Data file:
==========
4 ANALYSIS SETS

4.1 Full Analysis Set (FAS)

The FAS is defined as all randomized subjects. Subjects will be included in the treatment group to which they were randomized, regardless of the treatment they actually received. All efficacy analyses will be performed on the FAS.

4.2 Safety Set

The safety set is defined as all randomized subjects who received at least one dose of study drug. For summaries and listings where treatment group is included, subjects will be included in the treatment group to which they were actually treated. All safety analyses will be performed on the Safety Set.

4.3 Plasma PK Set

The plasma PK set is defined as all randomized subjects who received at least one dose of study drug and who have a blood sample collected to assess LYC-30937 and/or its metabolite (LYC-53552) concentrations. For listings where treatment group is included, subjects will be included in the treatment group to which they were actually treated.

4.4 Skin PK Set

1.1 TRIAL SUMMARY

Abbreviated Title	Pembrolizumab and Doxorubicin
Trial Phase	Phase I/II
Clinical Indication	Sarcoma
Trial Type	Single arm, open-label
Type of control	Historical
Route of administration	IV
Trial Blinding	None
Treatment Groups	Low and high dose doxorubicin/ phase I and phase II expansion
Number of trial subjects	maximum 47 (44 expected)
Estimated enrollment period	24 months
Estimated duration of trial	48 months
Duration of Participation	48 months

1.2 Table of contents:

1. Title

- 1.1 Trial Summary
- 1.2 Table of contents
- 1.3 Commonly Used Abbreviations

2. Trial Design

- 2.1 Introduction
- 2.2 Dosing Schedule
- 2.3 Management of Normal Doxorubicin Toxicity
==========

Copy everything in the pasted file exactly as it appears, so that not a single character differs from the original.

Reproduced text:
4 ANALYSIS SETS

4.1 Full Analysis Set (FAS)

The FAS is defined as all randomized subjects. Subjects will be included in the treatment group to which they were randomized, regardless of the treatment they actually received. All efficacy analyses will be performed on the FAS.

4.2 Safety Set

The safety set is defined as all randomized subjects who received at least one dose of study drug. For summaries and listings where treatment group is included, subjects will be included in the treatment group to which they were actually treated. All safety analyses will be performed on the Safety Set.

4.3 Plasma PK Set

The plasma PK set is defined as all randomized subjects who received at least one dose of study drug and who have a blood sample collected to assess LYC-30937 and/or its metabolite (LYC-53552) concentrations. For listings where treatment group is included, subjects will be included in the treatment group to which they were actually treated.

4.4 Skin PK Set

1.1 TRIAL SUMMARY

Abbreviated Title	Pembrolizumab and Doxorubicin
Trial Phase	Phase I/II
Clinical Indication	Sarcoma
Trial Type	Single arm, open-label
Type of control	Historical
Route of administration	IV
Trial Blinding	None
Treatment Groups	Low and high dose doxorubicin/ phase I and phase II expansion
Number of trial subjects	maximum 47 (44 expected)
Estimated enrollment period	24 months
Estimated duration of trial	48 months
Duration of Participation	48 months

1.2 Table of contents:

1. Title

- 1.1 Trial Summary
- 1.2 Table of contents
- 1.3 Commonly Used Abbreviations

2. Trial Design

- 2.1 Introduction
- 2.2 Dosing Schedule
- 2.3 Management of Normal Doxorubicin Toxicity